19. I've never had acting lessons, though many people think I need them.

20. In my twenties, I nearly lost my eye and my leg. Still have them both, tee hee.

21. Nerves are the nemesis of all actors.

22. I hate being called Liz, because it can sound like such a hiss.

23. I believe you can be close to God anywhere.

24. My dog Delilah is in love with my cat Fang. To each his own.

25. My family and people with HIV/AIDS are my life.

Thursday, March 17, 2011

Six Surprising Facts About St. Patrick's Day...


For anyone in the Irish pub business, St. Patrick’s Day is the biggest day of the year. All across New Jersey and America, bars and restaurants will welcome big crowds, pour countless pints of Guinness and serve millions of pounds of corned beef and cabbage.

People are often quite surprised when I explain how totally different the holiday is here in America, compared to what I and other Irish natives experienced growing up. Saint Patrick's Day (Lá Fhéile Pádraig) was traditionally a religious holiday celebrating the man credited with converting Ireland to Christianity. While there is certainly still a religious aspect to observances in the U.S., it is much more of a secular celebration of Irish culture and heritage.

People are often surprised when I tell them things about Ireland and about St. Patrick’s Day.

1. St. Patrick was not born in Ireland: March 17th is the anniversary of St. Patrick’s death, not his birthday. In fact, he was not born in Ireland; Patrick was the son of Roman nobleman in England and was kidnapped and taken to Ireland by his captors. He was sold into slavery and worked as a herdsman for six years. Patrick escaped after the voice of God instructed him to flee by ship from Wexford. He traveled to the European continent and joined a monastery. He became a priest and realized his destiny was to convert the Irish to Christianity.

He continued this mission across the island of Ireland until he passed away on March 17th, 461.

2. St. Patrick was never canonized by the Catholic Church: St. Patrick was not canonized by the Roman Catholic Church; that’s because there was no formal canonization process until the Middle Ages. Patrick was already considered a saint by the time the official process for canonization was established around the 12th century.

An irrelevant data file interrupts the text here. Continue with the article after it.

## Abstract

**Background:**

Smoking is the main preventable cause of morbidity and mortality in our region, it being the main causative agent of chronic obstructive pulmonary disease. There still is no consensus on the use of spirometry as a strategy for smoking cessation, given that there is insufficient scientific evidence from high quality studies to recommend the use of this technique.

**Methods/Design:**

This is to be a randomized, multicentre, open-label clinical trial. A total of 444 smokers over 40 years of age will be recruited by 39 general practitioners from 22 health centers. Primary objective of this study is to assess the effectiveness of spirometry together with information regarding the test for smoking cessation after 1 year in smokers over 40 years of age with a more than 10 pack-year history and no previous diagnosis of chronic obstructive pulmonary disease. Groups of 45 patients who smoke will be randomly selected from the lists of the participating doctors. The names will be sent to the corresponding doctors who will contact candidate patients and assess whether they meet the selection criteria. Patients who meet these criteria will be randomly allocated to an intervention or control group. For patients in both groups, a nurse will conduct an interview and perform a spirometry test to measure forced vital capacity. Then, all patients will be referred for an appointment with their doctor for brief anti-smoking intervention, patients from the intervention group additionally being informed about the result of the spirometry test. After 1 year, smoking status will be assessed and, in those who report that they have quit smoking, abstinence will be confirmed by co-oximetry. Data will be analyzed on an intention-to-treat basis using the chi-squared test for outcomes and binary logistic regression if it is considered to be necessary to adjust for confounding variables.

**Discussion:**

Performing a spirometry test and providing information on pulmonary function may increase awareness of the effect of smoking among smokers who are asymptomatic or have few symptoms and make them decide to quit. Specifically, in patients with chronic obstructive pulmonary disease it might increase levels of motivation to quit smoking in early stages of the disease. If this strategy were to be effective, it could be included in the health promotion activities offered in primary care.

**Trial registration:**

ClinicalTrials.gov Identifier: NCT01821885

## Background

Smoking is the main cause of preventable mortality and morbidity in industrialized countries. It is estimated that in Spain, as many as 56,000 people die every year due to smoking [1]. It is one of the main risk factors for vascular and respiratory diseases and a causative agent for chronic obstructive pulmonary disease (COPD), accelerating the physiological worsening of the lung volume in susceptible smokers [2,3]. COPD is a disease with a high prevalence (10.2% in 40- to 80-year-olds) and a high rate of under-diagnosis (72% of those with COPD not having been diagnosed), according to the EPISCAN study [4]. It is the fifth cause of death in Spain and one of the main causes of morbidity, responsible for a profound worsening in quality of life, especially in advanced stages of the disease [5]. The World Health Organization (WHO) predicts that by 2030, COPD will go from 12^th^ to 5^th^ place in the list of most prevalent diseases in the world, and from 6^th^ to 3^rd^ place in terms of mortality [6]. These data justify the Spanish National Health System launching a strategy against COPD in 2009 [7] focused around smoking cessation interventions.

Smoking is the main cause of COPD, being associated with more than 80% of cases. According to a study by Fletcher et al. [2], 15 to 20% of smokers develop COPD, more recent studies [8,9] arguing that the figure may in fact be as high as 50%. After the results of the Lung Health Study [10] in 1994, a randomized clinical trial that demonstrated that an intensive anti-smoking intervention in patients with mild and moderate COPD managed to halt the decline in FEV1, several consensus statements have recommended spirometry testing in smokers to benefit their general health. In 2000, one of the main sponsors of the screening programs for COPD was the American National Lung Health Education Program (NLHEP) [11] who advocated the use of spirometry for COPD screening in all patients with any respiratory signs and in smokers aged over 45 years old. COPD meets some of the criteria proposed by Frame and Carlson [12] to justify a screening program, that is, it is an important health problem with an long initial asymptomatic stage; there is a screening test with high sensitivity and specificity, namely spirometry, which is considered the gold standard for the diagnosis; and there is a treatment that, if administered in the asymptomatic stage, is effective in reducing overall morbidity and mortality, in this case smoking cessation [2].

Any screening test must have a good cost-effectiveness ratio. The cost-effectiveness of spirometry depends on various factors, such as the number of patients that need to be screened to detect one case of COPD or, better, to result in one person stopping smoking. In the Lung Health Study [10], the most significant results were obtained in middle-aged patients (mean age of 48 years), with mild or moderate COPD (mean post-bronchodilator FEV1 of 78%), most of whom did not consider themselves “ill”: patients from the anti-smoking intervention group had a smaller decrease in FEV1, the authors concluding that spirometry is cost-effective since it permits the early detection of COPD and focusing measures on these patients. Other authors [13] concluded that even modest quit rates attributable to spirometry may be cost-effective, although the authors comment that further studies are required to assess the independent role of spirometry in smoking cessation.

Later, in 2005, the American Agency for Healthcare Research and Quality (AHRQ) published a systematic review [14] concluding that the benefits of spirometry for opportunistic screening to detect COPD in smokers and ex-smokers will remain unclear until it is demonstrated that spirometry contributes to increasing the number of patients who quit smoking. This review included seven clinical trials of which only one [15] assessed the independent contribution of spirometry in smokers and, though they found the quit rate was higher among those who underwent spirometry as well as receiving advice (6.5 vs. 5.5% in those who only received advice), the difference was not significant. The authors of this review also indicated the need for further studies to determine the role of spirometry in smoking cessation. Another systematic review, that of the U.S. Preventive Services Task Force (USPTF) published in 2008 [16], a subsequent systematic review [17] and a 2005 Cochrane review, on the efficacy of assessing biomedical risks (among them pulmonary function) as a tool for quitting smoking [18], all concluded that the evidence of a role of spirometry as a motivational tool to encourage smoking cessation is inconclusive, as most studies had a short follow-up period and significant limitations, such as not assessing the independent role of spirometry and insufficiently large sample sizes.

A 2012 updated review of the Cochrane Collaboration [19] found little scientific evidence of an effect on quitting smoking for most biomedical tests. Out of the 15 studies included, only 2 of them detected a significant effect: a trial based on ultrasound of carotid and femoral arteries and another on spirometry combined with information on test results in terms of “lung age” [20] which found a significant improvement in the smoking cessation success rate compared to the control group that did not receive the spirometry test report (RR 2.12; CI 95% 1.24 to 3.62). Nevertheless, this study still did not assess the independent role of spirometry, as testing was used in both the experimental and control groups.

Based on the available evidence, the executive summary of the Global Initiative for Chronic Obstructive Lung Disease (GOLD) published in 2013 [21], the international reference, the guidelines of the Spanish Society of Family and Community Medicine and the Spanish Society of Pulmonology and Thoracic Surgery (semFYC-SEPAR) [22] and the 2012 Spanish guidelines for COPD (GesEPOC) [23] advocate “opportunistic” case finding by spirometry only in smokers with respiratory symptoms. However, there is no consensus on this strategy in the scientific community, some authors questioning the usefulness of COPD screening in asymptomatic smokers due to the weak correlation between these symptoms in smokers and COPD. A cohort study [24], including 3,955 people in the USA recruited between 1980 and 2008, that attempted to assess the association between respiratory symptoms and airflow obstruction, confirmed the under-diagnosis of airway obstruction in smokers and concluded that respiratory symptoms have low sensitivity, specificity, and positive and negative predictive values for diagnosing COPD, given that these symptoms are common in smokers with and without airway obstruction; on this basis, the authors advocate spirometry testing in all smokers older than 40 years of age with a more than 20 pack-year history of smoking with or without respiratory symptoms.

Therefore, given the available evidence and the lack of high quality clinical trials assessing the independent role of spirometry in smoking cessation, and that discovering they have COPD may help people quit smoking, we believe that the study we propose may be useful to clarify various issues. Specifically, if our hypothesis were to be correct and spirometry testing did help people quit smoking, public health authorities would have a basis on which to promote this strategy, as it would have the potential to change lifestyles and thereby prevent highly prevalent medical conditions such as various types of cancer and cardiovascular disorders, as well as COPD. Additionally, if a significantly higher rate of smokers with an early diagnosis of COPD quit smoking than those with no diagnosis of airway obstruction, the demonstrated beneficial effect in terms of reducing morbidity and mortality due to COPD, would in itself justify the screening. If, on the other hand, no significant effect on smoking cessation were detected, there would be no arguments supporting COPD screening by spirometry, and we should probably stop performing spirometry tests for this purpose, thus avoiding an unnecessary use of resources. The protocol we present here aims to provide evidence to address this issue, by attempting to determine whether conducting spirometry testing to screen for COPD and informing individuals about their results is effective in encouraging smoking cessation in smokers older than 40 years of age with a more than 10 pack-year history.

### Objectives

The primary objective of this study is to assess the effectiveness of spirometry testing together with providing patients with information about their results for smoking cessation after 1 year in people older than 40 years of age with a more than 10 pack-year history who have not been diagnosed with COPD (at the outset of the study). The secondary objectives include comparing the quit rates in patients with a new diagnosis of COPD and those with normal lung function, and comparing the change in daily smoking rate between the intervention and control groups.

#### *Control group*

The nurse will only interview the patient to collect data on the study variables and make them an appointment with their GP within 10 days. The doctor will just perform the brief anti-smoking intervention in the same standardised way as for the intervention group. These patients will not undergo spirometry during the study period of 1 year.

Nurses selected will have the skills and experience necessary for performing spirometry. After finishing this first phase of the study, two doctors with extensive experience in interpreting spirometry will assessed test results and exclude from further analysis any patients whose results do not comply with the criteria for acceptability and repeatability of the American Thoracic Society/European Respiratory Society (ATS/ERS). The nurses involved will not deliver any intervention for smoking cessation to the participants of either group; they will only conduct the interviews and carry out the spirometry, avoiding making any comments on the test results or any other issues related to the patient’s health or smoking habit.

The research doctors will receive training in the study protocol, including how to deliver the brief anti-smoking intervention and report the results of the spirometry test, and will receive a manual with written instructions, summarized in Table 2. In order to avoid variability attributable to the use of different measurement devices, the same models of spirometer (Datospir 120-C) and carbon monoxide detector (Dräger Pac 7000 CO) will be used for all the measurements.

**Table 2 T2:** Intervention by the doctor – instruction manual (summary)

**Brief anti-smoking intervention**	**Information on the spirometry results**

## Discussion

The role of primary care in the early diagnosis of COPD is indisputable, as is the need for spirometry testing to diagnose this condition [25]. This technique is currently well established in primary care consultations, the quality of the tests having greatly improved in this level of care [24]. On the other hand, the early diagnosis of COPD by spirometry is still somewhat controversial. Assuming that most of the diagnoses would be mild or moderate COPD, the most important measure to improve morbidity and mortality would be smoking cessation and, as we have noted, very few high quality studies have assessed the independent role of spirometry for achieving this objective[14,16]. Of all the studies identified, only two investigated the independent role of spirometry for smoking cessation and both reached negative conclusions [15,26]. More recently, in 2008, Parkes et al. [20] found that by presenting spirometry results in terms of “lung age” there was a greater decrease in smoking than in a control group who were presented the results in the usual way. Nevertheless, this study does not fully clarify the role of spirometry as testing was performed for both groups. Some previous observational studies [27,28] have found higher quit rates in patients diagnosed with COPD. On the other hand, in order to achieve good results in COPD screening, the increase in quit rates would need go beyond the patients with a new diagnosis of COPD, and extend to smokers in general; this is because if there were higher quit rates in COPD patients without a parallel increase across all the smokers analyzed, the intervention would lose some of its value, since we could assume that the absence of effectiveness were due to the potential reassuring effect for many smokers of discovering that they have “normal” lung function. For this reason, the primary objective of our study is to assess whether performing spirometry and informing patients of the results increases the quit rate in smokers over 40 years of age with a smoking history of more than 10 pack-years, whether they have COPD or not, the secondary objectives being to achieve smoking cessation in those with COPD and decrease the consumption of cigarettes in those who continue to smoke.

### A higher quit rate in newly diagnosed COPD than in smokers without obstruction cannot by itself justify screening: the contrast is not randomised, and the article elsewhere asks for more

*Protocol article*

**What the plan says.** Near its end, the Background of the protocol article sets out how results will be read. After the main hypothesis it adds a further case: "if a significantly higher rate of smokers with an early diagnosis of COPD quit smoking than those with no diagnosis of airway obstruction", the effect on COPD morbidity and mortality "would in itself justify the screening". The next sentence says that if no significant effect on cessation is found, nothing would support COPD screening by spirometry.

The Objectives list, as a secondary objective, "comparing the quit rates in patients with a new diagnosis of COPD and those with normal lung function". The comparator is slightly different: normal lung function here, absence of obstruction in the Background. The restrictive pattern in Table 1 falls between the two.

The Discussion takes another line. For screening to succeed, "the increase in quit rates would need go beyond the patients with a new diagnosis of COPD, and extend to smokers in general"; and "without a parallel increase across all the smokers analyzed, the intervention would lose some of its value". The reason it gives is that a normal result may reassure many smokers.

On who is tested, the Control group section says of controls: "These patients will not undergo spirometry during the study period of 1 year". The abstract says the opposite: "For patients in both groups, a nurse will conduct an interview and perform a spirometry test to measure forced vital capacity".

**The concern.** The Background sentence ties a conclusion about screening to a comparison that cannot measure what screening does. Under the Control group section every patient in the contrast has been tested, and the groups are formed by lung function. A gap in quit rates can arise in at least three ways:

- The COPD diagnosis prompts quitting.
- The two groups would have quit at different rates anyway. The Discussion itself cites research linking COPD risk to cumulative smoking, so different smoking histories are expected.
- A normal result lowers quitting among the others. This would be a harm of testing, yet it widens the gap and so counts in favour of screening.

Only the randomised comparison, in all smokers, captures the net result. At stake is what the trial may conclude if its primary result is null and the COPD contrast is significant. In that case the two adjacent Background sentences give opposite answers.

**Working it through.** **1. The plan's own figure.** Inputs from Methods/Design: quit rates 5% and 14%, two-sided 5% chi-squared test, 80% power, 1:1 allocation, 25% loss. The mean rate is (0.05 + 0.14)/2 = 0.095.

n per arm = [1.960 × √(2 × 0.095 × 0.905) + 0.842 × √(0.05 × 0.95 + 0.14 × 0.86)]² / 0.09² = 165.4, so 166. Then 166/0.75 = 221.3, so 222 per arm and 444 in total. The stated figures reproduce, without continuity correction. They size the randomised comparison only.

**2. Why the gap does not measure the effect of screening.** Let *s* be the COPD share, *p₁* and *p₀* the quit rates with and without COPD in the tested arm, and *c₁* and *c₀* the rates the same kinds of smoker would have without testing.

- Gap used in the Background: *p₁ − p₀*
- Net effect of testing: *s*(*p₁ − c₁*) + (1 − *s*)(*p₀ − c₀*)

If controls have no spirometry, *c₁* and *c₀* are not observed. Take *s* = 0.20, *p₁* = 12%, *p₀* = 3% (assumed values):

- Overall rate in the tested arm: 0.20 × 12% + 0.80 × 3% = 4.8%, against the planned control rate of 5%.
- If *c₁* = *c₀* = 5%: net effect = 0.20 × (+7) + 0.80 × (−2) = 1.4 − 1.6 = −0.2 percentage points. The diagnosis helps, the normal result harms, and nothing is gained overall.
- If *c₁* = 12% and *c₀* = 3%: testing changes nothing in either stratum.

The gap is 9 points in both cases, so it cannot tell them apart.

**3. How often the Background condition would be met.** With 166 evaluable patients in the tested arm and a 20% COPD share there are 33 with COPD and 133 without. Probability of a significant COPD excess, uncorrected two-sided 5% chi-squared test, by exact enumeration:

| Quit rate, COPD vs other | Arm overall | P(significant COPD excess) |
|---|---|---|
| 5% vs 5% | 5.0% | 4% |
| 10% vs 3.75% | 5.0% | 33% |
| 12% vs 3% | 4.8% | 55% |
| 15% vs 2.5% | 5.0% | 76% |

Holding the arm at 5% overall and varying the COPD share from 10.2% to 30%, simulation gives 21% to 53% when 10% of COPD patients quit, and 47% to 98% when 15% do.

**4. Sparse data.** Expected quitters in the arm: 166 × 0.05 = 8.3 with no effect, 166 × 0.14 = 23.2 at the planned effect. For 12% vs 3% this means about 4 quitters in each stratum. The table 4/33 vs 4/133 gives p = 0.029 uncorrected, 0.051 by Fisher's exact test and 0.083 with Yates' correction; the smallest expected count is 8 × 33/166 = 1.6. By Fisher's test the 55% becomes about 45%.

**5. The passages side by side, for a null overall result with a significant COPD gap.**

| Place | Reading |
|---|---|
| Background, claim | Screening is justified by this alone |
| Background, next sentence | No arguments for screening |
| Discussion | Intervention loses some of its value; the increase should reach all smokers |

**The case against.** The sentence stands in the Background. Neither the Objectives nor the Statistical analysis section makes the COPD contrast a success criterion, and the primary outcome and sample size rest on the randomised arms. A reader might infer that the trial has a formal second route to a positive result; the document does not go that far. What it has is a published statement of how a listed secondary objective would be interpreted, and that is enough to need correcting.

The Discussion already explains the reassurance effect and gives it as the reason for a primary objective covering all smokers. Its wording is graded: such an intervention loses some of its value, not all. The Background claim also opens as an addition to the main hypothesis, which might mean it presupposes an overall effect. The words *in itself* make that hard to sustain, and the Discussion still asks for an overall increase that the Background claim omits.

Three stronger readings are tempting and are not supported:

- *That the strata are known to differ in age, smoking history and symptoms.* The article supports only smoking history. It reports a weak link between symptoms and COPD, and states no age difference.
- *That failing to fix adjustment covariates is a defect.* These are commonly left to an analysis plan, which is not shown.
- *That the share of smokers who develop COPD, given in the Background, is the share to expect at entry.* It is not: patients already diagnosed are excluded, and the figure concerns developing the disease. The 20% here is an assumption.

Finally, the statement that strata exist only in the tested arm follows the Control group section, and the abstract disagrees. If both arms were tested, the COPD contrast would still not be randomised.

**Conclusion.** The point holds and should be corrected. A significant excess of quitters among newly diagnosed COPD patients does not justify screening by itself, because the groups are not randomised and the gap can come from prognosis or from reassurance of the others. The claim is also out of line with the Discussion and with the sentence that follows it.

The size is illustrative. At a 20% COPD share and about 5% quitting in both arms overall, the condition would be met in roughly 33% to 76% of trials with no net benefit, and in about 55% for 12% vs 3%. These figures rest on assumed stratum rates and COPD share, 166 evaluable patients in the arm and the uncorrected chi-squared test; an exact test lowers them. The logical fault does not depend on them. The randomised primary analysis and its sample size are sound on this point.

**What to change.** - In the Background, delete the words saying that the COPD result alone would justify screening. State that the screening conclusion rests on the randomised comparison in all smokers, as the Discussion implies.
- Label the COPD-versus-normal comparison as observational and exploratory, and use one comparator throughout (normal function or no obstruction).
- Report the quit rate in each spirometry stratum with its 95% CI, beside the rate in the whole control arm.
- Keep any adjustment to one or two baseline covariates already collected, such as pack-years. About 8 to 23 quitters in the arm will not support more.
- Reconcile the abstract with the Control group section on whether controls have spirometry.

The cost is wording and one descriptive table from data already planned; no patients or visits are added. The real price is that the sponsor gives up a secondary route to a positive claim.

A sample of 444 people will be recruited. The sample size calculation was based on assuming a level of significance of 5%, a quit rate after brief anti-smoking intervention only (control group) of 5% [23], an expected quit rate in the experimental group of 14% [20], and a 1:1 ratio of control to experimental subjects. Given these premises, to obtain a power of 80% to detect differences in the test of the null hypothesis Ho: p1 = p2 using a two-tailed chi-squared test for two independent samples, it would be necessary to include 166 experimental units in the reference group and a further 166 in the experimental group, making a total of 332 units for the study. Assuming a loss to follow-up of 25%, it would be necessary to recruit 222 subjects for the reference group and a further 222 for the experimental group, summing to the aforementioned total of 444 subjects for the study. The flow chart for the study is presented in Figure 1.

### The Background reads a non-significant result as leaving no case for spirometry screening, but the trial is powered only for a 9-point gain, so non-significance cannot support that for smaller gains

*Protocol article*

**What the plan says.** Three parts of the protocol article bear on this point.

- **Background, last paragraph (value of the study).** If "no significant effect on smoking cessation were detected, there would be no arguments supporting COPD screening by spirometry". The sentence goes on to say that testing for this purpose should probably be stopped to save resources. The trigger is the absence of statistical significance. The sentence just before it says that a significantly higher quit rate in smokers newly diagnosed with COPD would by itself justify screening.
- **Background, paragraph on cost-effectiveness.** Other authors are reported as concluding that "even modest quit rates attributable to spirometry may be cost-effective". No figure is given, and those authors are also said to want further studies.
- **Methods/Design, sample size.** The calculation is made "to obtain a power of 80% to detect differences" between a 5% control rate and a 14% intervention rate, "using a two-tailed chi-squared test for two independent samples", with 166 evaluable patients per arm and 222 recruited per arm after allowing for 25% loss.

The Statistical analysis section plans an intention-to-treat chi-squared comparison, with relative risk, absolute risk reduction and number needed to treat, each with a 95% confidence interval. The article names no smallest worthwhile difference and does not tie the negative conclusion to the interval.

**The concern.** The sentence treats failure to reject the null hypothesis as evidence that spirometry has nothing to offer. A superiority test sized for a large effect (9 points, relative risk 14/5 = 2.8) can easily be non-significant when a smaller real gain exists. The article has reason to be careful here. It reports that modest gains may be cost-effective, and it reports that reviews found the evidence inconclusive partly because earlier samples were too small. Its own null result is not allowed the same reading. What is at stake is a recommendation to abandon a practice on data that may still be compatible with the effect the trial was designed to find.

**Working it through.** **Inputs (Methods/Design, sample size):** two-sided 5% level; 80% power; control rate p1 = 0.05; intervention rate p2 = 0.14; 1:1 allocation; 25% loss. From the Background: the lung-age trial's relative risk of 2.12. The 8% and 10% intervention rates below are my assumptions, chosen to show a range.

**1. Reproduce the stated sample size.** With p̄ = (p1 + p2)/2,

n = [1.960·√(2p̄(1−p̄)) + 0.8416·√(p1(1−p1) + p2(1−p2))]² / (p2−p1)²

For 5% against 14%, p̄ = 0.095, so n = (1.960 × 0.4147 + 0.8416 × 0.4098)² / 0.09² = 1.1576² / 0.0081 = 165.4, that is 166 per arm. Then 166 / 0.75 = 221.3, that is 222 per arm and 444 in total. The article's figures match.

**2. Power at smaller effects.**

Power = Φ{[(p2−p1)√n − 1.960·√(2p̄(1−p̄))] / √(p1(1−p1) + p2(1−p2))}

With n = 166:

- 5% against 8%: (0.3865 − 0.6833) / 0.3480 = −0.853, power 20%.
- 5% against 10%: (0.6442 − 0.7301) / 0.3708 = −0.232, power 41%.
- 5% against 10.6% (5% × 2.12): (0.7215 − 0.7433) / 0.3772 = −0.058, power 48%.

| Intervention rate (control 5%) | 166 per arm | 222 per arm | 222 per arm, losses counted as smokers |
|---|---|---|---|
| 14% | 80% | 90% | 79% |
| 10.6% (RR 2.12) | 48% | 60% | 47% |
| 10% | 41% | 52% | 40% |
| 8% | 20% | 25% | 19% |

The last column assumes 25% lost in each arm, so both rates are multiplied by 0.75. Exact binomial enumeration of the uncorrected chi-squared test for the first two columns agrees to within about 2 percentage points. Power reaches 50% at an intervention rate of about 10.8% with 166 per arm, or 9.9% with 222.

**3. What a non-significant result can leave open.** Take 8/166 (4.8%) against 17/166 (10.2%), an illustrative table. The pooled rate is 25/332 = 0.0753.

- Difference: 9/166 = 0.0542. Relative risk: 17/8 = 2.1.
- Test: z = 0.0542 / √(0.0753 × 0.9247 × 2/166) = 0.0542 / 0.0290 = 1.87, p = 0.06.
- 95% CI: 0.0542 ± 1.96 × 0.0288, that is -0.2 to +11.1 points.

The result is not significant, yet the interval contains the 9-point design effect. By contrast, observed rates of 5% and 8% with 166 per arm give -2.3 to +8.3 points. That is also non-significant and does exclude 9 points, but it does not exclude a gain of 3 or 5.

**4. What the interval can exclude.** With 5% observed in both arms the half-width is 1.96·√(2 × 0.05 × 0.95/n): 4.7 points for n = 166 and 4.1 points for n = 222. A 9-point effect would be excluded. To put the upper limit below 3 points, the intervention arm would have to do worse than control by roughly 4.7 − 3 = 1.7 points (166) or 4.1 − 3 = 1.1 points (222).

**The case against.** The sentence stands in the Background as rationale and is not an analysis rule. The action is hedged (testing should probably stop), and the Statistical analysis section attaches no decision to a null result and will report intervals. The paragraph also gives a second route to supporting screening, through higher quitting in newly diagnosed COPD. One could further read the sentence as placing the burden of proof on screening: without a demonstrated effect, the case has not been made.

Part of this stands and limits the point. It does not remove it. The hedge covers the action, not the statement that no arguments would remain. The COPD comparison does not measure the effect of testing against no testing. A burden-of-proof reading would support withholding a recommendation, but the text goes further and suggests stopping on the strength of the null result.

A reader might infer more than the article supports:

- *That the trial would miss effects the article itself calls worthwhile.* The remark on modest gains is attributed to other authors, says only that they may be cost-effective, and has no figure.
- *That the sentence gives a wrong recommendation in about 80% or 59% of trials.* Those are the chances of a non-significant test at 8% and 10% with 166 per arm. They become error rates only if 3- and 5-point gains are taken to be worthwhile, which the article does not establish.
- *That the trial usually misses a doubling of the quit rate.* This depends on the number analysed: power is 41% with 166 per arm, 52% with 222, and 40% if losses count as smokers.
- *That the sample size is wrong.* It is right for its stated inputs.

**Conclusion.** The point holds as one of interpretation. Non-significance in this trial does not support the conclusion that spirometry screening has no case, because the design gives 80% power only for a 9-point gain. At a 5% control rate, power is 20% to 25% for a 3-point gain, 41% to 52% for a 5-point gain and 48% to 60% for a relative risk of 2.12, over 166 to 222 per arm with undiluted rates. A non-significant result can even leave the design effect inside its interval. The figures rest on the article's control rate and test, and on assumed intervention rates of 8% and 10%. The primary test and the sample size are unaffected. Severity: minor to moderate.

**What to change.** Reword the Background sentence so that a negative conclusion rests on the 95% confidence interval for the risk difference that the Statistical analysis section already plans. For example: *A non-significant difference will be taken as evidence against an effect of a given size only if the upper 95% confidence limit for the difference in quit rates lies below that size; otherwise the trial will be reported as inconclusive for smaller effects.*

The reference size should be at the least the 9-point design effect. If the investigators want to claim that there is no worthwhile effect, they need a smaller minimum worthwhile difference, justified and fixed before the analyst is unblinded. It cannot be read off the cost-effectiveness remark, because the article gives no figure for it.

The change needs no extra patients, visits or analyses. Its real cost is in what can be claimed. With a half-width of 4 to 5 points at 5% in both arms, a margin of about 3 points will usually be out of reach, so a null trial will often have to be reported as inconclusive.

3. Until recently, the pubs in Ireland were closed on St. Patrick’s Day: St. Patrick’s Day is a holy day of obligation to attend mass in Ireland. In fact, up until the 1970s, the law required that pubs remained closed on March 17th. It wasn’t until I came to America that I encountered St. Patrick’s Day as a boisterous, primarily secular celebration of heritage.

4. People in Ireland don’t wear green on St. Patrick’s Day: You don’t have to wear green in Ireland because everybody is already Irish. (They don’t eat green bagels or drink green beer either.) However, the green shamrock – which has three leaves, not four – is appropriately associated with the day, since it was the vehicle by which St. Patrick explained the Holy Trinity when converting the Irish to Christianity.

5. Corned beef and cabbage is not a traditional meal in Ireland: For a long time, Ireland was a poor country, and people couldn’t afford beef. More likely, they ate boiled bacon if they had any meat at all. Many Irish emigrants never ate beef until they left their native country and achieved some level of prosperity in America. The popularity of corned beef and cabbage is an Irish-American phenomenon. It will be the top selling menu item at traditional Irish pubs like Kilkenny House on St. Patrick’s Day. However, few restaurants in Ireland offer corned beef and cabbage – and those that do are likely serving it to tourists.

6. The first St. Patrick’s Day Parade was in New York, not Dublin: The St. Patrick’s Day Parade in New York City pre-dates the Declaration of Independence and will take place for the 250th time this year. Dublin did not host its first St. Patrick’s Day Parade until the 1930s, and it was decades later that the country created the Saint Patrick's Festival to promote March tourism. If anything, the Irish are more likely to come to the U.S. to partake in the fun.